Your children just started school or are about to go back, and I hope that’s a big deal in your mind—whether they’re starting kindergarten or the last year of graduate school. They will mature and be shaped in incredible ways during coming months, and of course you can play a major role to help and encourage them. Your involvement in their education can help set them up for success this semester and into the future.
What exactly does that look like, and how can we dads focus our involvement? Here are three ideas that come to mind that you can consider adding to what you already do:
- Celebrate your child in some way. Maybe this could be a one-on-one outing to your child’s favorite ice cream or coffee shop. Just have fun together and find a time to briefly affirm her at this latest milestone she is reaching. Carrying it a step further, maybe you could hand her a written note or card with your written encouragement for the upcoming year—something she can read again and again. Maybe you’ll even want to add a small gift. Whatever you do, find a way to affirm your child and communicate “I’m here for you” during the school year.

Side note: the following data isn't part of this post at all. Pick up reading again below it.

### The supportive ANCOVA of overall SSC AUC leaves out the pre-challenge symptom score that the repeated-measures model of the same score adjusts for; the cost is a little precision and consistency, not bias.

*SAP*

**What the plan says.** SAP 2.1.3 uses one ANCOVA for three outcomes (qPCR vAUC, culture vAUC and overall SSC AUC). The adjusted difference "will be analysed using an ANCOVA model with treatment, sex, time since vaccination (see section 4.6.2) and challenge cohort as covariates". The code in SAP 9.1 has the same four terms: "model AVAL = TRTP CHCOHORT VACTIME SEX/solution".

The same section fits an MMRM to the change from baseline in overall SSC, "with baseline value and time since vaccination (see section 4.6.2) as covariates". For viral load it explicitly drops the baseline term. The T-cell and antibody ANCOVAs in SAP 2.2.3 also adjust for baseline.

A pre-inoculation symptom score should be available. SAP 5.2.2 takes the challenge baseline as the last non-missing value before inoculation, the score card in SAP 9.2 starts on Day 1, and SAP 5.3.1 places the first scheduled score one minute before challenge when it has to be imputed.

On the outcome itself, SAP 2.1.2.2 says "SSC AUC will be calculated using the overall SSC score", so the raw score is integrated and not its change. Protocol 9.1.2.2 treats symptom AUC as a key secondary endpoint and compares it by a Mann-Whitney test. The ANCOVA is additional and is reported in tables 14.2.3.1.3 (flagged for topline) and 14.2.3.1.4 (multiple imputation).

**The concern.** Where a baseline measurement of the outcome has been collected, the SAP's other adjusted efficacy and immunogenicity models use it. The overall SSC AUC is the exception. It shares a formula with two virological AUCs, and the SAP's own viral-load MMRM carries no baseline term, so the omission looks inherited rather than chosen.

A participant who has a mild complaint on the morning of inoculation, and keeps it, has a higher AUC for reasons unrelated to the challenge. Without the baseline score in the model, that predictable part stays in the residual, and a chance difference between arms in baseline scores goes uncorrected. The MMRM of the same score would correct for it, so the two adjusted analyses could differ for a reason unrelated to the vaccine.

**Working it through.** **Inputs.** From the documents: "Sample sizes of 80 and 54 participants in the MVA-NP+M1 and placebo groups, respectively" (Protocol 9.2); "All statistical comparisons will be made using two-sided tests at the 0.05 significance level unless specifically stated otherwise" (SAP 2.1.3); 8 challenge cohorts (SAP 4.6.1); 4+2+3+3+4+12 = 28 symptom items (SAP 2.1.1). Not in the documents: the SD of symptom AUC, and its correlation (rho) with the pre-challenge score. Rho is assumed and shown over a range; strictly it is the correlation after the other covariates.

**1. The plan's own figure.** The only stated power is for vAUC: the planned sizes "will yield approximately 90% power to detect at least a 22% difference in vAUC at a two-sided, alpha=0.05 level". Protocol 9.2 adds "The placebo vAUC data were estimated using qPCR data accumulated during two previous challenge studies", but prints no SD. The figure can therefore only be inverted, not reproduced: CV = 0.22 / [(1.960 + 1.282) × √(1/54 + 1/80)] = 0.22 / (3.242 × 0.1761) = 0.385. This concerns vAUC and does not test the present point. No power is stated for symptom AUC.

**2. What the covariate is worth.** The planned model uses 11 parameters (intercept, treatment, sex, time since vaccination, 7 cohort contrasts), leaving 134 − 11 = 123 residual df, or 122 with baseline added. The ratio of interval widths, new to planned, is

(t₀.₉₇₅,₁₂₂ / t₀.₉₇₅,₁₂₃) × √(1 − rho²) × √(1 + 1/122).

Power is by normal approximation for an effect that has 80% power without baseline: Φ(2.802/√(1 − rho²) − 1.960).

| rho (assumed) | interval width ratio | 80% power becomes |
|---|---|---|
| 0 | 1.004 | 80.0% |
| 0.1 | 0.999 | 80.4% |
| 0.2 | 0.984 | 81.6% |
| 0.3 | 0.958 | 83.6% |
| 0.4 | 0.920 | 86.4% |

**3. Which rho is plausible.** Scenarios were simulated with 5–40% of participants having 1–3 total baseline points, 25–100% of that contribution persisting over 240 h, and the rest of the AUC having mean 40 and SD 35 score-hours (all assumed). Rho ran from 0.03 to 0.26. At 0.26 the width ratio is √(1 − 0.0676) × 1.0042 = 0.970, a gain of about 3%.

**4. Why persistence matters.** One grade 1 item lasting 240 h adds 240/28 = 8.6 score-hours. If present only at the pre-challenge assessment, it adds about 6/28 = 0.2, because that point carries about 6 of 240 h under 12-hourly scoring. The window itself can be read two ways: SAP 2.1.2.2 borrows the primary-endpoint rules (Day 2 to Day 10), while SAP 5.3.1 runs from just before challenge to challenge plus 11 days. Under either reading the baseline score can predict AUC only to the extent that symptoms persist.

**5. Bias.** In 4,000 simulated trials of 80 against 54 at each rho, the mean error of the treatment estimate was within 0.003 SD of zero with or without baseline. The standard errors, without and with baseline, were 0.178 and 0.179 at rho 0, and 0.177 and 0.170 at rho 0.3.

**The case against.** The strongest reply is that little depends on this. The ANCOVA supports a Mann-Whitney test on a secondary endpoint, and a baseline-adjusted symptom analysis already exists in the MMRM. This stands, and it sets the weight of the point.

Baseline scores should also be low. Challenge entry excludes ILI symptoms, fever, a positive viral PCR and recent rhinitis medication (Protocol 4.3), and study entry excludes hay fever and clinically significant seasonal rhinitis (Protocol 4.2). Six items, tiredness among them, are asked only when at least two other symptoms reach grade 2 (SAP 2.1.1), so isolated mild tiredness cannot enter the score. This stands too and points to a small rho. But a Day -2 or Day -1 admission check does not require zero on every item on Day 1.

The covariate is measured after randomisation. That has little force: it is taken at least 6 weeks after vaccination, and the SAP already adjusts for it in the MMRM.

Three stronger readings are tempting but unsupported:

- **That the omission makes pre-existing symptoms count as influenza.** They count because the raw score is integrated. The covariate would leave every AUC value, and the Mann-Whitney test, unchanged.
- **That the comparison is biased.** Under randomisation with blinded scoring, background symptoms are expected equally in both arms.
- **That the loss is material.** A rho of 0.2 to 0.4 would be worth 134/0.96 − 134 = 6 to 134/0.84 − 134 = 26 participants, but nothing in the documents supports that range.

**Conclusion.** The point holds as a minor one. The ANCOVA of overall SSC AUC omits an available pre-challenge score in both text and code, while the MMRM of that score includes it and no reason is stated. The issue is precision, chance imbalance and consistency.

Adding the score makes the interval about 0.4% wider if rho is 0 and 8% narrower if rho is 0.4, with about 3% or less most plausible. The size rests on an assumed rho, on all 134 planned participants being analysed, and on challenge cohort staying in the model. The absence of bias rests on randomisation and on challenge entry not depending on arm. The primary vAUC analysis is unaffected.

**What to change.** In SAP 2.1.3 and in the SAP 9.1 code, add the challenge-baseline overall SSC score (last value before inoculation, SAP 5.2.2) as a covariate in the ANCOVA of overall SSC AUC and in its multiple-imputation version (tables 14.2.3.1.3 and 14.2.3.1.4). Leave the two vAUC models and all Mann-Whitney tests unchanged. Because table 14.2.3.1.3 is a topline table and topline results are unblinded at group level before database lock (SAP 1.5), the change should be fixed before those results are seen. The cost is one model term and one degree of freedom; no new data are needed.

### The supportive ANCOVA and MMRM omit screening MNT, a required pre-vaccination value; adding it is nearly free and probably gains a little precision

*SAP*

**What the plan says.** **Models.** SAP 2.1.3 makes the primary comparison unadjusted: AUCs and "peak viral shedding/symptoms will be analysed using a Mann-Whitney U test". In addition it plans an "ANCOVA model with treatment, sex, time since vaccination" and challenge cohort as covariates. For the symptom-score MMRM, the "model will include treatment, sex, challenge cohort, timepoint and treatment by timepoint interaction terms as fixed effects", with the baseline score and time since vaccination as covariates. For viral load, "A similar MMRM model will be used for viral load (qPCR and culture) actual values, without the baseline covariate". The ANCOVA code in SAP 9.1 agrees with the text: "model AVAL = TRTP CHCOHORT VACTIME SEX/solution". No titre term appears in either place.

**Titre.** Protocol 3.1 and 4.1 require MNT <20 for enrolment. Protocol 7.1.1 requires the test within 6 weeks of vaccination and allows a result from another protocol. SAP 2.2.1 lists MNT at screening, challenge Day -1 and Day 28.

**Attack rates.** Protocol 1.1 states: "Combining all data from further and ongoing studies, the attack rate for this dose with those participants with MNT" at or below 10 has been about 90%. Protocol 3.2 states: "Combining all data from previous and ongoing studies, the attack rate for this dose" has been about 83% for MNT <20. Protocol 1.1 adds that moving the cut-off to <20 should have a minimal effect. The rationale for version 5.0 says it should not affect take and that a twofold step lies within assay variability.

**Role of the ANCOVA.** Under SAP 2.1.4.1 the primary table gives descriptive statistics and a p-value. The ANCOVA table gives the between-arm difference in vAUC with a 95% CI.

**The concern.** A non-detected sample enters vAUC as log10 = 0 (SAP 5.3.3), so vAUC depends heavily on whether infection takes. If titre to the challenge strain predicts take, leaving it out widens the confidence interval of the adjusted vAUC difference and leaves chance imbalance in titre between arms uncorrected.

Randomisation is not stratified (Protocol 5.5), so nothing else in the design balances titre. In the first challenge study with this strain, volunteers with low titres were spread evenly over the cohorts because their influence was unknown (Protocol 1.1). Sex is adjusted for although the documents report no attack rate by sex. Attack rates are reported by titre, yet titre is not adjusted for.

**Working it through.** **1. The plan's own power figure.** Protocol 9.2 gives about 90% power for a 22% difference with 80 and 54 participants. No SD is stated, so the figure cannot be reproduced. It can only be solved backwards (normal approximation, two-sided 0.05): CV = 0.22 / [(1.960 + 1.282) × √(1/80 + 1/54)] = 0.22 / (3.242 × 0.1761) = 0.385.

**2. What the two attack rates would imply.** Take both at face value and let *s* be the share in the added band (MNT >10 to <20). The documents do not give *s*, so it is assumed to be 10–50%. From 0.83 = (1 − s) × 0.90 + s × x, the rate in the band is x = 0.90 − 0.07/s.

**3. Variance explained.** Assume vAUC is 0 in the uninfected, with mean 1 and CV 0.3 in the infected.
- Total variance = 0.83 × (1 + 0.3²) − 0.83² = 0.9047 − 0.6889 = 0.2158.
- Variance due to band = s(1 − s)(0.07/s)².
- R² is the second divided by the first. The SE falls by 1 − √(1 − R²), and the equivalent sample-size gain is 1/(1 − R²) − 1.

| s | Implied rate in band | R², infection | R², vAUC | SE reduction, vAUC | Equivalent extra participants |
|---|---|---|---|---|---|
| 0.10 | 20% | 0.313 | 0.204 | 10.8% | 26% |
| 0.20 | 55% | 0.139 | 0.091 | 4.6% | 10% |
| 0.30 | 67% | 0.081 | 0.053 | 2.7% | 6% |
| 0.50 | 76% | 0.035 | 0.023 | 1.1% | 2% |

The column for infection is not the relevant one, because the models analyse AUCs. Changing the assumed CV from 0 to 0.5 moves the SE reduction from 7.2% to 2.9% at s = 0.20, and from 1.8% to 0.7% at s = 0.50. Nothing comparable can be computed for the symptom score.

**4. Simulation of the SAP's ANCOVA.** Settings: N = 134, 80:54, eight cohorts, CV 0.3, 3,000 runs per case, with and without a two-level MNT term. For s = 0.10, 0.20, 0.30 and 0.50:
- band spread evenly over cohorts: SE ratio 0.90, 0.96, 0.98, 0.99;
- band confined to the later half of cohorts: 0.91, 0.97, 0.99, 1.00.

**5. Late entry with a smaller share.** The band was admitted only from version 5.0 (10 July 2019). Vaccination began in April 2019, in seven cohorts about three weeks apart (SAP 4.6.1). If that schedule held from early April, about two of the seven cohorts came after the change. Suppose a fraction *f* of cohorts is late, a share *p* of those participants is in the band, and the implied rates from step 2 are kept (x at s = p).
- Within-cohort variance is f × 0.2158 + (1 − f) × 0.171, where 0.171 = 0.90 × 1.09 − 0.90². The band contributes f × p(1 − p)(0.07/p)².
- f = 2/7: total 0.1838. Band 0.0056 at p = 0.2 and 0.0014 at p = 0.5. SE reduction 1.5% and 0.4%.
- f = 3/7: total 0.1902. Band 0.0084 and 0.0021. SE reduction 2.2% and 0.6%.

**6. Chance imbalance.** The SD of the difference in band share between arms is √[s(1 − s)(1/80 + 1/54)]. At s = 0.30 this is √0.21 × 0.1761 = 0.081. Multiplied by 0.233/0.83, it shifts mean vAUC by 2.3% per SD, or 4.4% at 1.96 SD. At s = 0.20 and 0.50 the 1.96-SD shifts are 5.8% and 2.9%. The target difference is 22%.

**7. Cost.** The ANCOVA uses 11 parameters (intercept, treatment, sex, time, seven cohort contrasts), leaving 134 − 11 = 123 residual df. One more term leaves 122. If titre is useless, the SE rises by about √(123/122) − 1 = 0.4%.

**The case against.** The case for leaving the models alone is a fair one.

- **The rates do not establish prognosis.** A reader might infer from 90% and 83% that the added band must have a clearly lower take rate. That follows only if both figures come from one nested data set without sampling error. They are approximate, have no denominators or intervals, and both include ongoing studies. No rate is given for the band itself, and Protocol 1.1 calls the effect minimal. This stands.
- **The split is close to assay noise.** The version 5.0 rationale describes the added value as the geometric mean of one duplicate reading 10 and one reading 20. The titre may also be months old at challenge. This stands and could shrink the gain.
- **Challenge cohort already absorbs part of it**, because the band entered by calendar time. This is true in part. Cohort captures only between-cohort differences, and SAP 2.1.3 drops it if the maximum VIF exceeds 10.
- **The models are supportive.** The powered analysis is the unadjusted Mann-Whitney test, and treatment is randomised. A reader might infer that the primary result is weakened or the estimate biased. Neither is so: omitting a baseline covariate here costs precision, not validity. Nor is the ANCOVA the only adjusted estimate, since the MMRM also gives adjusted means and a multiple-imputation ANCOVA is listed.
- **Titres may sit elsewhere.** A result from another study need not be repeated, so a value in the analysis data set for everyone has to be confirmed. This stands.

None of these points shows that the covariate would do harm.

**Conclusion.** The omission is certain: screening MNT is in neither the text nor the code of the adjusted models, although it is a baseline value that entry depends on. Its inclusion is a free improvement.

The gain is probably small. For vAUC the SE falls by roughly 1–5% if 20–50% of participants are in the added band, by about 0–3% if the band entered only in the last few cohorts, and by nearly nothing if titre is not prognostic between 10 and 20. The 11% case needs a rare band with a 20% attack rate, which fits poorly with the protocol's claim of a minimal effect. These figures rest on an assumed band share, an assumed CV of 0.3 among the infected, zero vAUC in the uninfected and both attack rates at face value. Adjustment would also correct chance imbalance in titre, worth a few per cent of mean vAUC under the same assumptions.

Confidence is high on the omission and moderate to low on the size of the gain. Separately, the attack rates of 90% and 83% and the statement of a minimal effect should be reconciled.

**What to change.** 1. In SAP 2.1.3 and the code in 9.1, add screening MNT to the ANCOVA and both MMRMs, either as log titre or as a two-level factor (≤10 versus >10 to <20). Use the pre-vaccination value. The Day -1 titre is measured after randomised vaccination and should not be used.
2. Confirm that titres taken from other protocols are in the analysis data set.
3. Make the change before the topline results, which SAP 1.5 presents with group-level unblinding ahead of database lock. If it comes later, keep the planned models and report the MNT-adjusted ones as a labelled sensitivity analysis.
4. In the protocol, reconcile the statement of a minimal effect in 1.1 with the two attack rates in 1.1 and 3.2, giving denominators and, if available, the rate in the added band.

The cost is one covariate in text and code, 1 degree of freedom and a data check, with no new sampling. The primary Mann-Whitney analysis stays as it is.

- Share memories from your school days. Who was your favorite teacher, and why? In which subjects did you excel, and which was a challenge for you? What memories do you have from when you were in your child’s grade? How nervous were you that first day of middle school? Those stories and memories from Dad may help ease some of their worries, and anything good you have to say about what you gained from your school years will convey how valuable education was for you and can also be for them.
- Commit to be engaged in your kids’ education this year. You probably expect your child to have good study habits, be cooperative in class, and so on. It’s good for you to step up and do your part as well—even if this is simply a matter of renewing habits you have carried on in the past. A big part of this is being interested and asking lots of questions. Research notes that one of the most significant questions you can ask a child during the learning years—at any age—is, “Tell me about what happens at school.” Have him or her describe the events of their school day or course work in as much detail as possible. Ask about favorite teachers, friends, frustrations, challenges and so on. These questions and your genuine interest show that you really care and often lead to deeper conversations.
Another great way to be involved is to volunteer a day at the school. Get involved through the WATCH D.O.G.S. program or contact your child’s school to make it happen.
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